Nine Inch Nails viral farce
Originally published in p2pnet.net on March 22, 2007
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Nope. It's all part of PR efforts for the new Nine Inch Nails (NIN) album Year Zero, says Janko Roettgers on P2P Blog. And it's landed German blogger Christoph Boecken in trouble with Vivendi Universal, a member of the Big 4 music cartel.
"The album is promoted with what viral marketing experts call an Alternative Reality Game," says P2P Blog.
NIN fans and Alternative Reality Games players have been exchanging clues on message boards and, "scouring the bathrooms of clubs hosting NIN gigs after mysterious flash drives started appearing, containing MP3s from the upcoming album along with additional clues," says the story. "And they have been swapping these MP3s online after they discovered that some of the audio files contain hidden messages themselves."
Enter Boecken, who wasn't looking to be accused of, "spreading unauthorized MP3s". So he blogged a Flash player that allowed streaming, but not downloading, of one of the songs, says Roettgers.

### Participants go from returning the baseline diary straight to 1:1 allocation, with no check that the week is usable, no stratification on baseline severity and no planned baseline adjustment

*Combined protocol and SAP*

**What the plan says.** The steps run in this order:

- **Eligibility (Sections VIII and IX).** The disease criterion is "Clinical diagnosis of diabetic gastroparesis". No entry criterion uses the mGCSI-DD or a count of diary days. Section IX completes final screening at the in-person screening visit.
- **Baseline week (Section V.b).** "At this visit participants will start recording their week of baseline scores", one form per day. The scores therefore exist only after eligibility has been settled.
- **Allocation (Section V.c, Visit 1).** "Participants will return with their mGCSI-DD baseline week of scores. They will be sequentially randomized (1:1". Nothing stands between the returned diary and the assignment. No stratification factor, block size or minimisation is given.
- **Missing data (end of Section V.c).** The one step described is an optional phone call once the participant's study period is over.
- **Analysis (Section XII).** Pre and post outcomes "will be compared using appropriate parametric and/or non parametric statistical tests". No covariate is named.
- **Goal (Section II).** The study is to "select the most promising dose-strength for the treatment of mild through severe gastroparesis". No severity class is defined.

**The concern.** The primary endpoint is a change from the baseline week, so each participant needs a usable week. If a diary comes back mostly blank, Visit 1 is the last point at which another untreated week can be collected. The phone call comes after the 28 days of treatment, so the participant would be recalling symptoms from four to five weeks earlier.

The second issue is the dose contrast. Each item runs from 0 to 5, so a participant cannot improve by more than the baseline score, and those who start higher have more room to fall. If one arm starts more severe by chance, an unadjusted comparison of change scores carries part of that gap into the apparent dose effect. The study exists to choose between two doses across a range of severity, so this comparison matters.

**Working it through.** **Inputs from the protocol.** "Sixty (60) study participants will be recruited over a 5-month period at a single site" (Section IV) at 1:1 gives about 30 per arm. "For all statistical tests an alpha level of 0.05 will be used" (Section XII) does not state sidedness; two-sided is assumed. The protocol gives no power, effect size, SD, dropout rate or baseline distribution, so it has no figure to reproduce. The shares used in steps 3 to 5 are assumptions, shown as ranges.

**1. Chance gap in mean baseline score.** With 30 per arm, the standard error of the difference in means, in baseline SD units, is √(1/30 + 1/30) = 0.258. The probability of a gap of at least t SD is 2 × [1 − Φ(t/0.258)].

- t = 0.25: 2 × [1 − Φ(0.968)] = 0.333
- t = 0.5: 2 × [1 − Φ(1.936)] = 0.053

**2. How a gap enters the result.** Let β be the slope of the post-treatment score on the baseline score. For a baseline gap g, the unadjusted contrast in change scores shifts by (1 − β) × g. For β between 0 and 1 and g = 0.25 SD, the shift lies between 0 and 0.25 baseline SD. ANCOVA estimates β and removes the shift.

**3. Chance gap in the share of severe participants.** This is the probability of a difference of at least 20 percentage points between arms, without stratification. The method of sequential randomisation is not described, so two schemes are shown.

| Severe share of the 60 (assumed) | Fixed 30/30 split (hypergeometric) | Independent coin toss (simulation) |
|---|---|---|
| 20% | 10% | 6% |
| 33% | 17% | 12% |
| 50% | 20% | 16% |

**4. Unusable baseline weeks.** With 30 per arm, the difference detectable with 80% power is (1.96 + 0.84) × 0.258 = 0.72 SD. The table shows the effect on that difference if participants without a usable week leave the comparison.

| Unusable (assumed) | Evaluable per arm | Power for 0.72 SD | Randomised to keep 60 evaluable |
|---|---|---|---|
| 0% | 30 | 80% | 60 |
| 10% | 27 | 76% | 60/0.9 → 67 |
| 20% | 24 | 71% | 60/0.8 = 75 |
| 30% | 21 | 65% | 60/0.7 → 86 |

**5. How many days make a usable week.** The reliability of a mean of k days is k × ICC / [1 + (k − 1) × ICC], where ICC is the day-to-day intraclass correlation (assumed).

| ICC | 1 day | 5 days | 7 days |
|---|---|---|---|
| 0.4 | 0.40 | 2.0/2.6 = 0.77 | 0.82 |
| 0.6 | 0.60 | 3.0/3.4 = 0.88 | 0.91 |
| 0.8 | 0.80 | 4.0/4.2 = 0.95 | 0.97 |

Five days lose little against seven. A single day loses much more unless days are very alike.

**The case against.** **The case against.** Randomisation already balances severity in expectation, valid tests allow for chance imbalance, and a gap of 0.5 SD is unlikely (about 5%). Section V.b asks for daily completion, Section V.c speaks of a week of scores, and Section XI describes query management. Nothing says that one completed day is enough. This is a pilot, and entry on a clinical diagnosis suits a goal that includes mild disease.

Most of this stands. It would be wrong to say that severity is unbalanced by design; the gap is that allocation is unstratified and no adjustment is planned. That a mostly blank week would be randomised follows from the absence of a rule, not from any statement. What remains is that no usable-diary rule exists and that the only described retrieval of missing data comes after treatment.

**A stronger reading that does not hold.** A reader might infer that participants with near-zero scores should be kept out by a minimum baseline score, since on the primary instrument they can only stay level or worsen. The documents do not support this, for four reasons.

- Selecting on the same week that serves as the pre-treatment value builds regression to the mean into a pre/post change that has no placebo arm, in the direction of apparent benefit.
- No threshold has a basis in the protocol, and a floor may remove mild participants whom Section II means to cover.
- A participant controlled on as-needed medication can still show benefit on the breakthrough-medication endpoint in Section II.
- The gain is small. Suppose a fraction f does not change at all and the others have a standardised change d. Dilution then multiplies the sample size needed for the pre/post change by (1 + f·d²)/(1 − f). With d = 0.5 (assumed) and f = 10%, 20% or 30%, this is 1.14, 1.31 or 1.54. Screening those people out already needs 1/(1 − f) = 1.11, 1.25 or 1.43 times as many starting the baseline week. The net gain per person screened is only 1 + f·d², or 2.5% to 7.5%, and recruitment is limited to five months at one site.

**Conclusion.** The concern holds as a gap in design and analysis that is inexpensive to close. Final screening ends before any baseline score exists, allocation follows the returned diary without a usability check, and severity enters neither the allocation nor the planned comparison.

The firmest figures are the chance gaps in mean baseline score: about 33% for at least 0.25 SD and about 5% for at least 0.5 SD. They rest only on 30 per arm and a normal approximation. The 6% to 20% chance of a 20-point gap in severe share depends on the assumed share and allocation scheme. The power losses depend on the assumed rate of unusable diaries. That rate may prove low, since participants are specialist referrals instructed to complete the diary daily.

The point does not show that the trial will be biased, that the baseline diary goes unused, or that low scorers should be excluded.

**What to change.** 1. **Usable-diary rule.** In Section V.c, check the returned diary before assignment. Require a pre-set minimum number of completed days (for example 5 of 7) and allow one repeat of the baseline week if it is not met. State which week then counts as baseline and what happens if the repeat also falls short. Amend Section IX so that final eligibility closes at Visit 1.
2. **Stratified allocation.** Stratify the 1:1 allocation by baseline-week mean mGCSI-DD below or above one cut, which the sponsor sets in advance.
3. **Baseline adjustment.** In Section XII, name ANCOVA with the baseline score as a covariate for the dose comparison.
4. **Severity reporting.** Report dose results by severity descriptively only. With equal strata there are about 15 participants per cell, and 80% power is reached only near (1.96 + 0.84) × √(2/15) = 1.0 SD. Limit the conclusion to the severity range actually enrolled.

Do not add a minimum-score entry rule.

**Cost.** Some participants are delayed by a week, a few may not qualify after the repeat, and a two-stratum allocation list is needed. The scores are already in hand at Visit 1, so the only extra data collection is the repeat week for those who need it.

Then, "A few days later Boecken received a letter from a well-known German law firm that handles piracy cases for NIN's label Universal Music, accusing him of copyright infringement," he continues. "The letter didn't only demand him taking down the MP3 file in question, but also paying 500 Euro (about 675 USD) to cover the expenses for sending this letter. Invoices like this are regularly part of cease and desist letters in Germany.
"Boecken felt betrayed by Universal. After all, he had helped them with their marketing - and now he was supposed to pay for his efforts? He wrote a couple of frustrated rants on his blog, but eventually decided to pay the money because hiring a lawyer and dragging out the case could have been much more expensive."
Outraged fans responded, emailing and phoning Universal until finally, the label apologized and promised to pay Boecken his expenses and, "give him a chance to meet the Nine Inch Nails backstage," says P2P Blog.
End of story?
Nope. Think, 'Warner Music, EMI, Vivendi Universal and Sony BMG's RIAA (Recording Industry Association of America).'
"The music and entertainment gossip blog Idolator got an email from the RIAA, demanding to take down one of the virally marketed NIN MP3s, just about at the same time when Boecken got his costly C&D letter," says Roettgers.
"Idolator didn't have to pay up, but they were pissed nonetheless."
Transcribed by Lt. Randazzo